Electronic Health Records (EHRs) are commonly used in hospitals and provide an efficient way to manage patient care. However, mistakes do happen in these systems. Some healthcare professionals are frustrated by these errors.
If you are among those who are concerned about mistakes in hospitals and doctor’s offices, you may be wondering: how is a correction made to an Electronic Health Record?
Read more below to find out the details.
What Is an Electronic Health Record?
In the United States, over 96 percent of hospitals use an Electronic Health Record system (EHR). What is an EHR?
An Electronic Health Record is a digital version of a paper chart that doctors and hospitals used to rely upon for patient records. Electronic Health Records provide a patient-centered record that is instantly available to healthcare providers.
EHRs are vital to the health care system. They include a patient’s medical history, medications, immunization dates, and test results, among other data.
EHRs allow health care providers to make decisions in a more efficient way. Health information can also be shared among multiple providers in a digital format.
However, some healthcare professionals are feeling frustrated with mistakes in this system. For example, one study has indicated that EHRs often make errors with potentially harmful drugs and other medication mistakes.
Data entry mistakes or duplication of records are common errors. Fortunately, there are ways to correct these mistakes and keep a healthcare organization on track.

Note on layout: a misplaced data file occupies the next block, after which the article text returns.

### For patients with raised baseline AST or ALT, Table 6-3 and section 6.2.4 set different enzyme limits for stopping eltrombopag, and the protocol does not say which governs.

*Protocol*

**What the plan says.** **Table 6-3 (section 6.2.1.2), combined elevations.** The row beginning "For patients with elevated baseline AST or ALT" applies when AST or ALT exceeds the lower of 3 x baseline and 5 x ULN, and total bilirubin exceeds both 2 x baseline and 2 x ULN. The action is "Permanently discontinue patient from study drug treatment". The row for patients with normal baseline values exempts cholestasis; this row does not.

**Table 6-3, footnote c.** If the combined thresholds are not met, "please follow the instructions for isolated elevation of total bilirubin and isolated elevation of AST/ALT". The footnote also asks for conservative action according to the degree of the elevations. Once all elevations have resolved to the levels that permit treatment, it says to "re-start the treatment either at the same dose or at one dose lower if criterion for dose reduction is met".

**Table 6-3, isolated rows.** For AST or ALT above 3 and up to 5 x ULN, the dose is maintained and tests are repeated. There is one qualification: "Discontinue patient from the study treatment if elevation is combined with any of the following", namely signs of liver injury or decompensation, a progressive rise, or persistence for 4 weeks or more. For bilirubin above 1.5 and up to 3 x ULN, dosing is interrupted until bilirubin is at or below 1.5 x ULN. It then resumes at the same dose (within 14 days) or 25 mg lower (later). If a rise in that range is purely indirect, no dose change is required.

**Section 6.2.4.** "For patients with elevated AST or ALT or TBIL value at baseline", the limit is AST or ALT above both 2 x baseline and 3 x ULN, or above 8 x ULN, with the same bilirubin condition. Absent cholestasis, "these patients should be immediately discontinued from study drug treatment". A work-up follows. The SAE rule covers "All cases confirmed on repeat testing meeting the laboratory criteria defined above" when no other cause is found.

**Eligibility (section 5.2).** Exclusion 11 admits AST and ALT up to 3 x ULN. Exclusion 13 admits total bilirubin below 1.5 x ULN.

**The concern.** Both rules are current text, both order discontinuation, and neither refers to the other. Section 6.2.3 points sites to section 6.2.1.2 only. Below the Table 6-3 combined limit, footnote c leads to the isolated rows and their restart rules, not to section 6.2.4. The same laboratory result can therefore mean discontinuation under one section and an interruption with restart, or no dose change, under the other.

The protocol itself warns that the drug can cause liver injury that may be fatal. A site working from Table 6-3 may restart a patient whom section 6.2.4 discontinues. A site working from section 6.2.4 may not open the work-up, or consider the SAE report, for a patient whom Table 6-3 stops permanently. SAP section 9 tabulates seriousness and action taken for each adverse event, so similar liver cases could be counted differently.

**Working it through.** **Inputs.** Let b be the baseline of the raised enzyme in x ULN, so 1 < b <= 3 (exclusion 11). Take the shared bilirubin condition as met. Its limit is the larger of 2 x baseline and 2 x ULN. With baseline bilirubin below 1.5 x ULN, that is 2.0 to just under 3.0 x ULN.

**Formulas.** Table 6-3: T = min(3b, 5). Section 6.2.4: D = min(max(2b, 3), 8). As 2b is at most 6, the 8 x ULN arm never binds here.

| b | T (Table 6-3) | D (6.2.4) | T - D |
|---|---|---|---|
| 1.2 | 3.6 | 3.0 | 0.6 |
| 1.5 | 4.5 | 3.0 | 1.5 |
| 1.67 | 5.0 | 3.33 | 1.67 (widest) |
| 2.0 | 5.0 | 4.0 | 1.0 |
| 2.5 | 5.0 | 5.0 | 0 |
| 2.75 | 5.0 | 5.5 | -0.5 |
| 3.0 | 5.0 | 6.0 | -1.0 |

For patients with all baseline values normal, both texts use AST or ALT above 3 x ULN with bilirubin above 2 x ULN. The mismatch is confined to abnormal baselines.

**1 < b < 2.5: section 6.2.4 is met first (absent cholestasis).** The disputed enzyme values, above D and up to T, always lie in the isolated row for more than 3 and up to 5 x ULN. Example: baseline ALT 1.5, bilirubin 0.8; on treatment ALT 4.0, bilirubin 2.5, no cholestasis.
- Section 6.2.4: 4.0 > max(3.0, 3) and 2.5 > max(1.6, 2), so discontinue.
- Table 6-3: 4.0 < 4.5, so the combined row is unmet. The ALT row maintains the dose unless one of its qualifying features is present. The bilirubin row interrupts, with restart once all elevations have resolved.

How Is a Correction Made to an Electronic Health Record?
When mistakes occur, healthcare providers will need to make corrections, or addendums, to patient records. The same practices mostly apply here as correcting paper records.
Three rules reflect this similarity. One is to not obscure the original documentation. A second is to make corrections in a timely manner. And, three is to sign all entries.
However, Electronic Health Records do have some differences. Below are some other recommendations to help with correcting EHRs.
The first recommendation for correcting a mistake made in an Electronic Health Record is to contact the EHR vendor for their error correction methods.
A second step is to not permit the EHR to override data that was already in the system. That will allow a full record of information and past mistakes. In general, a healthcare organization should use an EHR system that can track changes.
Third, you should write an account of the error in the medical record. Doctors should flag health records to reflect that it has been amended. The updated record should include how the mistake was corrected.
Overall, it is important to develop a clear, uniform process for amending and correcting patient records that all healthcare professionals can follow.
You can also find out more about this topic here: how is a correction made to an EHR or EMR?
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